Monthly Archives: February 2015


Not sure what this means yet.  Combine this with retinal imaging and a fingerprint scanner to provide fool-proof security?

A Keyboard That Knows Who You Are,” Wall Street Journal, February 14, 2015 C4. A keyboard that recognizes an individual user’s typing style and electrical potential.

Access to information is a part of information governance.  This is access to information that didn’t exist before.

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Filed under Business Case, Definition, Information, IT, New Implications, Security, Use, Value

Automated investment “advice”

Next Tech Bet: Automated Advice,” Wall Street Journal, February 13, 2015 C1. The electrical banana, bound to be the very next craze. A look at startups engaged in handling investments without the need for the middle man, or his or her office.

Is investment advice the provision of information or the management of a service? Is the service, which adds value by personalizing the contact, and hand-holding, worth the cost?  We’ll see.

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Filed under Business Case, Information, Risk, Value

Ownership, disposal, and transition

Managing information transfers when an employee leaves or moves within an organization is part of information governance (and, of course, knowledge management). So, too, is disposal of information when retaining it is no longer required.  And who owns that information?

These three points, and perhaps others, are all raised in “For Facebook Users, Options Upon Death,” Wall Street Journal, February 13, 2015 C1. Facebook has settings that allow one designated representative to make decisions about your Facebook account after you die; if you check the right box, they can delete the account .

Are you organizing information in your personal life so that that information can be handled appropriately after your death?  What about the analogous situation with workplace information in your possession, custody, or control?  What happens to that when you leave?  Have your organized it with that in mind? Why should you care?

Why should your employer?  Whose information is it?


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Filed under Business Case, Collect, Controls, Information, Internal controls, Knowledge Management, Ownership, Privacy, Risk, Third parties, Use

A better mousetrap, for free

Sex trafficking drives need for visualization of data available online.MK-CS757A_MEMEX_16U_20150211190914[1]

Sleuthing Search Engine: Even Better Than Google?,” Wall Street Journal, February 12, 2015 B1. A DARPA-developed tool, offered for free (well, “included,” as your tax dollars paid for its development), used to track down sex trafficking rings.  Other uses: tracking down terrorist recruiting patterns, spread of diseases, and money laundering.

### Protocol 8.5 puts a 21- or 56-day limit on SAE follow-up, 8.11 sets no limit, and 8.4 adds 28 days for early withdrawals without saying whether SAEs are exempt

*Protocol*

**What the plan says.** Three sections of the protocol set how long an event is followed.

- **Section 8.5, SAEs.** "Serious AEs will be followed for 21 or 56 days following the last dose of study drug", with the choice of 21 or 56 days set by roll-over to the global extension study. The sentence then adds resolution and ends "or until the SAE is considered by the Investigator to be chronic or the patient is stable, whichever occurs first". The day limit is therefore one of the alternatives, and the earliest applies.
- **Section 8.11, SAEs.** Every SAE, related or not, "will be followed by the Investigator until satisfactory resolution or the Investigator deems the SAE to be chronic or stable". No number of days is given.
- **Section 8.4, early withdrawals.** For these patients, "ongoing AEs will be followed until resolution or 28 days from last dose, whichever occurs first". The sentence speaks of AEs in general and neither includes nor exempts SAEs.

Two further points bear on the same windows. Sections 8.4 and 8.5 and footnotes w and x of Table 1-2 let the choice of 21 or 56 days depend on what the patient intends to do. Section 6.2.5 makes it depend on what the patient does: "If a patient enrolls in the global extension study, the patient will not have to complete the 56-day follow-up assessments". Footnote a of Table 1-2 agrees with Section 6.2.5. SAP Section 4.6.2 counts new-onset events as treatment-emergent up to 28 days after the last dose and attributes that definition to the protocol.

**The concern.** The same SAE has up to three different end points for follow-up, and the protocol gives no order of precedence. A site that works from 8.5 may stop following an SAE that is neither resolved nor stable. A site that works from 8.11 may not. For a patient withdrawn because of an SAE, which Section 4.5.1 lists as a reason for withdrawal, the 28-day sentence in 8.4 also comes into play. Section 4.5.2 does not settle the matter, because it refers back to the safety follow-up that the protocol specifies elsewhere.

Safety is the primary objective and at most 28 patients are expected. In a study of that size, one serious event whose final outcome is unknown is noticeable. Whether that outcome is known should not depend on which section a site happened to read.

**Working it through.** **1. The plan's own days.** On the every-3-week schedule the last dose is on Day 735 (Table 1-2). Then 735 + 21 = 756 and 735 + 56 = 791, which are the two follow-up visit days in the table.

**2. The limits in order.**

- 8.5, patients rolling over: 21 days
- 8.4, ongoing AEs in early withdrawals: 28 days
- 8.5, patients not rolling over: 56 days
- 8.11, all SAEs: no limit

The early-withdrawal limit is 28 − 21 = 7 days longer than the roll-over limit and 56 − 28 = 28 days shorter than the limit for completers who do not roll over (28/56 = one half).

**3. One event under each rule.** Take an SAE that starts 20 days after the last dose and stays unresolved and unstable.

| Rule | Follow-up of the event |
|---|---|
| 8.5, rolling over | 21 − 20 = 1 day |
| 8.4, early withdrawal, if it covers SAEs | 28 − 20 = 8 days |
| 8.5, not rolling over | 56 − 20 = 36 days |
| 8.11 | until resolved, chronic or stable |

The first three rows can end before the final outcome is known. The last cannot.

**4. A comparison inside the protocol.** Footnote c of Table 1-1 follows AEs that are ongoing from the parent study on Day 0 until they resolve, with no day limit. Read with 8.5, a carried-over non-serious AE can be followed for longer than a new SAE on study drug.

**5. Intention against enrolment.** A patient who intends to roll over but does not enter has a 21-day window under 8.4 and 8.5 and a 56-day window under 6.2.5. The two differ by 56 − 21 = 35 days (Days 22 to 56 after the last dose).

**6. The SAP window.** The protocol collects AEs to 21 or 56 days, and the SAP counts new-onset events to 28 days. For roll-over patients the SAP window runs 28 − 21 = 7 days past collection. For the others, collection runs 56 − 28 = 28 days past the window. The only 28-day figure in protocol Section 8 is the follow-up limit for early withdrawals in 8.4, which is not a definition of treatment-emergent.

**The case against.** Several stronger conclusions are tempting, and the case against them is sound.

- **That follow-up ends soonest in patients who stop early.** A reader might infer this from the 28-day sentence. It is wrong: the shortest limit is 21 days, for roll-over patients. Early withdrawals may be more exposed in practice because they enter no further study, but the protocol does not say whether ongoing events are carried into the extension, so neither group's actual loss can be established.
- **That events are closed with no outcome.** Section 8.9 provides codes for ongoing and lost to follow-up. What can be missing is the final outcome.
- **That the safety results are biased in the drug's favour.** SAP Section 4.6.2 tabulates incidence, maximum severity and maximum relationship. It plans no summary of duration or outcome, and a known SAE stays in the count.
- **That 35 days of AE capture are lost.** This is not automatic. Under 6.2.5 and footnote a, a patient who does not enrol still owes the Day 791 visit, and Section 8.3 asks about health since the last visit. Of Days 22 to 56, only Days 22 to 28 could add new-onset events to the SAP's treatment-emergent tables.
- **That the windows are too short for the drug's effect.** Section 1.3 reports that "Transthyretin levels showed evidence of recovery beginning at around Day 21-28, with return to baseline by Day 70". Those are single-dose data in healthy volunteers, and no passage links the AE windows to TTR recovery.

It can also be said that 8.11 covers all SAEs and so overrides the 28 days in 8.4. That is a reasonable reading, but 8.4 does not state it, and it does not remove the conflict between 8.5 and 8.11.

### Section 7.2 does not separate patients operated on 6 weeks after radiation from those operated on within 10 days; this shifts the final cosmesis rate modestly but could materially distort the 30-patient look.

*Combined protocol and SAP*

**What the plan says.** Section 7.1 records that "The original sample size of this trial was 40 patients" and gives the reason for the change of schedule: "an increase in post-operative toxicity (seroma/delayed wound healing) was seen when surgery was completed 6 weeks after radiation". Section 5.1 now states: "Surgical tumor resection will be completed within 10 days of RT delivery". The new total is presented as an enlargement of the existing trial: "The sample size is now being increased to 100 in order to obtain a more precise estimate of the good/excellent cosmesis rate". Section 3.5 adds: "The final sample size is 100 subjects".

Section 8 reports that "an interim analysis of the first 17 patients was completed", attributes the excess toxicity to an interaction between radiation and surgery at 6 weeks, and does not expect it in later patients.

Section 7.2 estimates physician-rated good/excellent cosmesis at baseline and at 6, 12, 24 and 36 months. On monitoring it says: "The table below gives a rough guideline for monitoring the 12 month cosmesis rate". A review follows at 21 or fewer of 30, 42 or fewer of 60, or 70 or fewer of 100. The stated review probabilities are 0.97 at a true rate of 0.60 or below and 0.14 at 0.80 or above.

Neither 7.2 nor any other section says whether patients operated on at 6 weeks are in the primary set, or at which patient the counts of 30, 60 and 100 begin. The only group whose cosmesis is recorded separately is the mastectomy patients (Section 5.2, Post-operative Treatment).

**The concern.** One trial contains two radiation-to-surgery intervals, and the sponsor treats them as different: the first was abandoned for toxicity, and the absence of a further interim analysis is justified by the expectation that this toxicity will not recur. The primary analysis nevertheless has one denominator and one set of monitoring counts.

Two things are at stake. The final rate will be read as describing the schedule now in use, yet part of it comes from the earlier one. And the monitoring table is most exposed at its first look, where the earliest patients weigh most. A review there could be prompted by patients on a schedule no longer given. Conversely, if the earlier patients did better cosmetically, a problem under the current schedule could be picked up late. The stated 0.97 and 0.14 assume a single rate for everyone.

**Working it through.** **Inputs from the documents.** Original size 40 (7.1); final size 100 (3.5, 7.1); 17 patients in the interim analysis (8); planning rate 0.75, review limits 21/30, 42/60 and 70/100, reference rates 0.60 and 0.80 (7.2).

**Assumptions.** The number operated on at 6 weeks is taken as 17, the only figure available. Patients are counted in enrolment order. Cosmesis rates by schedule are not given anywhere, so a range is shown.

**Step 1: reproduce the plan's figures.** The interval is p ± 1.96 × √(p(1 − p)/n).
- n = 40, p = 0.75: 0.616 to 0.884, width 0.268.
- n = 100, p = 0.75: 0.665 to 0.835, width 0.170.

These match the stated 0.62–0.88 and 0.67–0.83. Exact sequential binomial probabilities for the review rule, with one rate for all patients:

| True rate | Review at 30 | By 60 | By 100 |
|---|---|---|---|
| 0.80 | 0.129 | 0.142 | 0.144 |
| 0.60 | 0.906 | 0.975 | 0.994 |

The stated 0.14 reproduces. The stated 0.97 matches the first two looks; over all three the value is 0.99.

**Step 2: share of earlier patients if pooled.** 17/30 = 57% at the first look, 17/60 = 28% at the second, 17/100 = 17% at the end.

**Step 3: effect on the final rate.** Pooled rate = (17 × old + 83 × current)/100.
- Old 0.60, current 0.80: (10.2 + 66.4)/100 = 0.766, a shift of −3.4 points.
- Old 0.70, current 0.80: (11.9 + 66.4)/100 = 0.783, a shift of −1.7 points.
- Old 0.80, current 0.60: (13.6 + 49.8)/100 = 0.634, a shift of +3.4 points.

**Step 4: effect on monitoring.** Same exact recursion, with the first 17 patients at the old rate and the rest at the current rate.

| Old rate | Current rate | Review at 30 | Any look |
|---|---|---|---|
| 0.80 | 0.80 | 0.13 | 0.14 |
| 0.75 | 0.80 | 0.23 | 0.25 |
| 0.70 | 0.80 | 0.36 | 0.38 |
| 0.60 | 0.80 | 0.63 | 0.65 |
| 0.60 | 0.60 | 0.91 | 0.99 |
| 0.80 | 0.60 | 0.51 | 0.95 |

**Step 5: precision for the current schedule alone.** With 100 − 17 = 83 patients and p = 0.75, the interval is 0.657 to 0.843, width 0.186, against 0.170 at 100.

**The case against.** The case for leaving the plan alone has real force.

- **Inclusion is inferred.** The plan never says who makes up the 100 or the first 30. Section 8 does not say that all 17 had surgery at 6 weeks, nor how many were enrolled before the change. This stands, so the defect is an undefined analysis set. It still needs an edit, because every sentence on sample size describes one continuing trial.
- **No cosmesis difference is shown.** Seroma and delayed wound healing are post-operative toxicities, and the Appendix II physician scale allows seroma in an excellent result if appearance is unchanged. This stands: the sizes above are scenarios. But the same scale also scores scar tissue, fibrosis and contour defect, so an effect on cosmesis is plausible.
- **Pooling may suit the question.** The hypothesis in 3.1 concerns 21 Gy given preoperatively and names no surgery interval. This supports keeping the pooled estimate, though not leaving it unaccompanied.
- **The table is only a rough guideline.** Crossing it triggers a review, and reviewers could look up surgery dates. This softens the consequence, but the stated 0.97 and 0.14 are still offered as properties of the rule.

How long before Madison Avenue discovers a use for this?  How does the competition compete with free? Does this make information accessible in a new, more useful, way?


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Filed under Analytics, Collect, Use

The medium and the medium

Crisis management meets information governance.

In crisis management, communicators understand that your message includes who you have speaking. In information governance, one issue is picking the correct medium for conveying your message.  Do you want to select a medium that’s relatively permanent (e.g., email) for a message whose content you wish had a limited life?

NBC Suspends News Anchor Brian Williams For Six Months,” Wall Street Journal, February 11, 2015 A1. After disclosures of other factual distortions by Brian Williams, NBC pulls the plug to give him time and space for rehabilitation.

Did William’s actions violate NBC’s Code of Conduct?  Strange as it seems, most Codes of Conduct don’t prohibit lying, cheating, or stealing.  Maybe a morals clause of his contract prohibited him from doing anything that brought NBC into disrepute.  Was his apology insufficiently heart-felt?

What does the delayed response say about NBC’s culture?

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Filed under Board, Business Case, Communications, Culture, Culture, Governance, Oversight, Oversight, Risk

Where does one focus one’s energies?

How the Hacking Scandal At Sony Changes the Picture,” Wall Street Journal, February 10, 2015 R4. Takeaways from the Sony hack:

  • Breach was not particularly sophisticated.
  • Discovering the breach early is critical to limiting damage
  • Government trails industry
  • Raising awareness is a good thing
  • Financial and defense industries the biggest targets

The depressing part was the statement that the hacking is unavoidable.  Or refreshing, because then you can focus on the secondary and tertiary lines of defense.

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Filed under Board, Business Case, Compliance, Controls, Duty of Care, Governance, Internal controls, IT, Management, Oversight, Oversight, Protect, Protect assets, Protect information assets, Risk, Security


Okay.  Assume there is information that a consumer wants.  How do you make it more accessible?

DexCom Readies Diabetes Apple App,” Wall Street Journal, February 9, 2015 B3. An app that captures and transmits your blood glucose level to your watch may be coming soon. Helpful for diabetics.  Awaiting the arrival of the Apple Watch.

The FDA apparently distinguishes between the device that captures the data and the device/app that transmits that data to the user; one is heavily controlled.

This appears to provide timely information to the user to allow him or her to make important decisions.  Innovative.

But who does the risk analysis? Of the data being wrong, or being corrupted in transmission, or hacked?


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Filed under Collection, Information, Interconnections, IT, Risk, Security, Use, Value